Others believe that perceived problems with ProHance are simplythe result of the extra attention given to a new product. SterlingWinthrop's Omniscan has not undergone the same degree of scrutinysince its approval in January, but that may be because ProHancehad already shouldered the brunt of the market's attention.
Another point in Squibb's favor is the fact that it's difficultto make scientifically valid conclusions on adverse reactionsbased on the relatively small number of ProHance injections thathave been administered to date. Fewer than 100,000 doses of ProHancehave been administered, compared to about five million Magnevistdoses.
"If you want to compare something that's of such low incidence,you're going to need hundreds of thousands of doses at least tomake a true assessment," Kanal said. "It is, in my opinion,inappropriate science to jump to conclusions now."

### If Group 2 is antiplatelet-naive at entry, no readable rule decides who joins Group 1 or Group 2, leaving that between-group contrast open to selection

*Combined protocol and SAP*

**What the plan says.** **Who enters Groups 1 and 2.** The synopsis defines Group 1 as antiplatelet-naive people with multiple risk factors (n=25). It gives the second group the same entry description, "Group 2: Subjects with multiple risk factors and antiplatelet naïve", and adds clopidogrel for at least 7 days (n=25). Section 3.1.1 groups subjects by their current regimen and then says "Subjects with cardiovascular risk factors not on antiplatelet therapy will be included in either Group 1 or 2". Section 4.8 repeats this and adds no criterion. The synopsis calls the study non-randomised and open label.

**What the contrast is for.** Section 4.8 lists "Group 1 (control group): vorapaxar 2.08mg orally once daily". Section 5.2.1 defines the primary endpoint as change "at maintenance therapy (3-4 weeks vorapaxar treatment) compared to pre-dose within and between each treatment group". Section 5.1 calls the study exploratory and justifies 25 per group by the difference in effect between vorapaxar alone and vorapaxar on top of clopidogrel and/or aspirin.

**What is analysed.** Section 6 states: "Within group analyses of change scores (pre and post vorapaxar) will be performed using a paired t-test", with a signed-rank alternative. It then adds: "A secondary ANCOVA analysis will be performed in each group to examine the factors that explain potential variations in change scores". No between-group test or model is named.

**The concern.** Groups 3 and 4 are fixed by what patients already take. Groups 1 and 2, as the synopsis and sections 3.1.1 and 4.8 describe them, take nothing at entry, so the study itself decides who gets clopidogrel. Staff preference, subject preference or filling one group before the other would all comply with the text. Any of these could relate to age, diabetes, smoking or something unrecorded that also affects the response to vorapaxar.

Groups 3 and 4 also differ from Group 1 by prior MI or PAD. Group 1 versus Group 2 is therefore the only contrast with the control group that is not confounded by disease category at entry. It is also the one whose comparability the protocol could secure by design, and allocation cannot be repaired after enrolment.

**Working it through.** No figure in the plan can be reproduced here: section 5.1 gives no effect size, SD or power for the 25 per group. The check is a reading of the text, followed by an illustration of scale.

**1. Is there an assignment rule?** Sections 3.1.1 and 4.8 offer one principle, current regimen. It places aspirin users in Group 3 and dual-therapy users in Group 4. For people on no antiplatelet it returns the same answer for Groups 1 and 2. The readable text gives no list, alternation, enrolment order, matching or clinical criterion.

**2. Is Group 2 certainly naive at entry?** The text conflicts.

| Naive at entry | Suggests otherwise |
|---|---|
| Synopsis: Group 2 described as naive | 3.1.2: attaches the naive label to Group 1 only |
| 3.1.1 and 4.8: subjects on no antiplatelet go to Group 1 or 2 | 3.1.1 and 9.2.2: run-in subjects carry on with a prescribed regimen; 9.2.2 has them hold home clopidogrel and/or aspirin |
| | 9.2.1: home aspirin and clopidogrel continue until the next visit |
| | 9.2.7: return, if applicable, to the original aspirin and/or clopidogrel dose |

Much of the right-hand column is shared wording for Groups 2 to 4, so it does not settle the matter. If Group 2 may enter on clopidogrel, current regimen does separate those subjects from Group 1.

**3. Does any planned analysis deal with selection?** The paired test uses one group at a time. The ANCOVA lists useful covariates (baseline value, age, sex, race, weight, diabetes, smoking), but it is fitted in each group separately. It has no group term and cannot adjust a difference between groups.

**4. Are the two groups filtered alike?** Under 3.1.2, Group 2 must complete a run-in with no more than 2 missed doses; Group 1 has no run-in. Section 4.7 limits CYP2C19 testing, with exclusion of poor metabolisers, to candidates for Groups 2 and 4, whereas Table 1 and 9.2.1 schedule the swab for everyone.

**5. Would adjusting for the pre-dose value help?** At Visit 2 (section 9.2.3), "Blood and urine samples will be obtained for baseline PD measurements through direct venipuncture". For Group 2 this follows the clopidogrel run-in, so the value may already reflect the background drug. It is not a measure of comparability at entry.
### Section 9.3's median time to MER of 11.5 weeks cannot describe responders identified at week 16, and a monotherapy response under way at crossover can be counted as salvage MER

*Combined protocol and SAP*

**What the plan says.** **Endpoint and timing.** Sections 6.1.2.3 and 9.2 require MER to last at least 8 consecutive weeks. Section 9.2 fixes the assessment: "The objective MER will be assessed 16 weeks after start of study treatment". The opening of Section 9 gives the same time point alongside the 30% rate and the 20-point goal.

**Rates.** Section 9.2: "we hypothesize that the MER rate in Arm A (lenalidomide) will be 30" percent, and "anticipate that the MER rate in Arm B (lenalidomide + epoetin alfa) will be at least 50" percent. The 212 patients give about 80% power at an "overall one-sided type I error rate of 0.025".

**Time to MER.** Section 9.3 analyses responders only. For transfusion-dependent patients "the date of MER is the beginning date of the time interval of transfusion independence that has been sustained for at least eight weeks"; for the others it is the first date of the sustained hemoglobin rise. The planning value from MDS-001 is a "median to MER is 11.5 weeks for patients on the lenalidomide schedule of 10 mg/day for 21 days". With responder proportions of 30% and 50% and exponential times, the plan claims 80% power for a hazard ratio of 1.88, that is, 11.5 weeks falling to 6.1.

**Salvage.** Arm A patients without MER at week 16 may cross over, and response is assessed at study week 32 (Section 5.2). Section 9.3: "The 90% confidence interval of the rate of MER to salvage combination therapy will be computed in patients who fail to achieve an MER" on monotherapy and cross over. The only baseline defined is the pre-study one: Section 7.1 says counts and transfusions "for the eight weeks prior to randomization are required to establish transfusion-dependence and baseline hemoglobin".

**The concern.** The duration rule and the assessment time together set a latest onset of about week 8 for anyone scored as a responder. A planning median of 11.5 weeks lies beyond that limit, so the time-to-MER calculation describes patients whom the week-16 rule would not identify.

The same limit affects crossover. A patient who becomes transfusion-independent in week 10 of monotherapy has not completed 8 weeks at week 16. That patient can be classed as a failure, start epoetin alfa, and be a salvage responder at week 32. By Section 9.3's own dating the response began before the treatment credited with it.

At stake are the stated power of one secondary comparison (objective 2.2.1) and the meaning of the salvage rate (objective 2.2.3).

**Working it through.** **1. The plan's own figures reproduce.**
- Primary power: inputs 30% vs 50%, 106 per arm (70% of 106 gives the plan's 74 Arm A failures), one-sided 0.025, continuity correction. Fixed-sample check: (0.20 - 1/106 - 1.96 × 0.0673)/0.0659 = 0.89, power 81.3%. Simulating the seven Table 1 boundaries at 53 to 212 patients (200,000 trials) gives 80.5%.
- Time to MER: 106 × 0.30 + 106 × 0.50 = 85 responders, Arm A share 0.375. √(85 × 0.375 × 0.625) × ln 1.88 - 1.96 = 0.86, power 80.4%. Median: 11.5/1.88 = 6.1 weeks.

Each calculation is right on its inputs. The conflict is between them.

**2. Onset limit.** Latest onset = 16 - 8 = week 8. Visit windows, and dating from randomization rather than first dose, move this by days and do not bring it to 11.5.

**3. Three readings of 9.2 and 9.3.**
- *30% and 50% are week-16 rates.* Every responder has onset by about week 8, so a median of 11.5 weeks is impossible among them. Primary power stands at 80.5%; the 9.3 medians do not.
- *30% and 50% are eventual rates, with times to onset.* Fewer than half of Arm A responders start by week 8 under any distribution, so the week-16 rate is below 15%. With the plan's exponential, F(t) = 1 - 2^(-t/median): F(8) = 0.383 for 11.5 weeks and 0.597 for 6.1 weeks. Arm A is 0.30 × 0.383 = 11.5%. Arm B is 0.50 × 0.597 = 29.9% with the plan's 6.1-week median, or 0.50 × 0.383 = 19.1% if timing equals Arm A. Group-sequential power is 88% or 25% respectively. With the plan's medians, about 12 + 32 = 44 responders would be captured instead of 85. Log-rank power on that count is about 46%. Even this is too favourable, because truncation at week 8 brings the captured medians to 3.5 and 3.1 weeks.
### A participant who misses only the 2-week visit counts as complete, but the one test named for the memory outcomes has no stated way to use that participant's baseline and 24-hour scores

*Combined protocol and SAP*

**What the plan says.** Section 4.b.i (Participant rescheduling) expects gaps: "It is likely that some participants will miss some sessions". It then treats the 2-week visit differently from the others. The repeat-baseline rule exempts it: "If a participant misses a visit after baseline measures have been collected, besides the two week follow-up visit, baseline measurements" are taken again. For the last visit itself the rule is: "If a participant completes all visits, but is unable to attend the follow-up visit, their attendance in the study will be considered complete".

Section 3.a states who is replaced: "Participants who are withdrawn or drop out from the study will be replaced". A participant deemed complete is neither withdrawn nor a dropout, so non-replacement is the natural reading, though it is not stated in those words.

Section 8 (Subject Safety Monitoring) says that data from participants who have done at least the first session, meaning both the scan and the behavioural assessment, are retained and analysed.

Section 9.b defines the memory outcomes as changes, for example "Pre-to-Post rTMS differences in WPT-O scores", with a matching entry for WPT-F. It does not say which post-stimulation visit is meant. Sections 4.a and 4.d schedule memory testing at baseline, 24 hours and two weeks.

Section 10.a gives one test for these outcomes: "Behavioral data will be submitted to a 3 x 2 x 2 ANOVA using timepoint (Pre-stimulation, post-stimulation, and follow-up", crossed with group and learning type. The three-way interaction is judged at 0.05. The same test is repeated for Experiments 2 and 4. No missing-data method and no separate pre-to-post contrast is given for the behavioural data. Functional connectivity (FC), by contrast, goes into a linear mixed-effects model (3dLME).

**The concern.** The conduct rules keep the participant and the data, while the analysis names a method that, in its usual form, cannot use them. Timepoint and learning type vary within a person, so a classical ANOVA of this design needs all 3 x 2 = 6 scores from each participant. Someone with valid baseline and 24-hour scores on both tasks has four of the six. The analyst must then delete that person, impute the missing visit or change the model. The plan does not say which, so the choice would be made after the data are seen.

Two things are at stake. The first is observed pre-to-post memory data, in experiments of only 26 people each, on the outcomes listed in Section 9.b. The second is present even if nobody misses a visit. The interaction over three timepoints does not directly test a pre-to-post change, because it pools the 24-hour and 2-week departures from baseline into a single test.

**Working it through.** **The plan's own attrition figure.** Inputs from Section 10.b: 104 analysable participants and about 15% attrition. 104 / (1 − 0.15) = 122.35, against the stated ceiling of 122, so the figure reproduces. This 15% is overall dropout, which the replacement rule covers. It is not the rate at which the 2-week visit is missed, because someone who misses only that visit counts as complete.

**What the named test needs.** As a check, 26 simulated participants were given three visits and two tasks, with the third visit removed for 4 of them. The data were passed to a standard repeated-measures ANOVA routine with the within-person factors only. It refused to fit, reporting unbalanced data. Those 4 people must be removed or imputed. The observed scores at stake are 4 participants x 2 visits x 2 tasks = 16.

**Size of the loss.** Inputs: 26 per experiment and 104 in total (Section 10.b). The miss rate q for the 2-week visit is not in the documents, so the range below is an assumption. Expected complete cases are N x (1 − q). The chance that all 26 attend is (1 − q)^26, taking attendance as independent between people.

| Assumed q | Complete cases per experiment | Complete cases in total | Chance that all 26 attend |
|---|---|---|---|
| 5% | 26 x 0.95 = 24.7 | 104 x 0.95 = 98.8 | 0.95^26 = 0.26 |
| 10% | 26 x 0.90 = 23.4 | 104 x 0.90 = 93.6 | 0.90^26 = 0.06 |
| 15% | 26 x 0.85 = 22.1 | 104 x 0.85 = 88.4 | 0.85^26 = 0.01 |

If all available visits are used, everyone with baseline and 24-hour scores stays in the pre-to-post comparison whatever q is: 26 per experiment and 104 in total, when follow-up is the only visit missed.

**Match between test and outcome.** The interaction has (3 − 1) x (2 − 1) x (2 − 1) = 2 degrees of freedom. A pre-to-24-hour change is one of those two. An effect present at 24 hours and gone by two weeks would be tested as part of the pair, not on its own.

The SMRI's safety committee is collecting data from all threecontrast media companies for publication in a comprehensive reviewof the safety factors involved with MRI contrast media.
Meanwhile, many radiologists have adopted a wait-and-see attitudetoward the new agents.
"Particularly since there's no significant cost differentialright now, I felt I should stick with the safety of the (agent)that I know," said Dr. Allen D. Elster, director of MRI atBowman Gray School of Medicine in Winston-Salem, NC. Elster usesMagnevist.
But no contrast agent's safety record should be cause for complacencyon the part of radiologists, he said.
"This isn't water we're injecting," Elster said."It's a drug. Reactions are going to happen."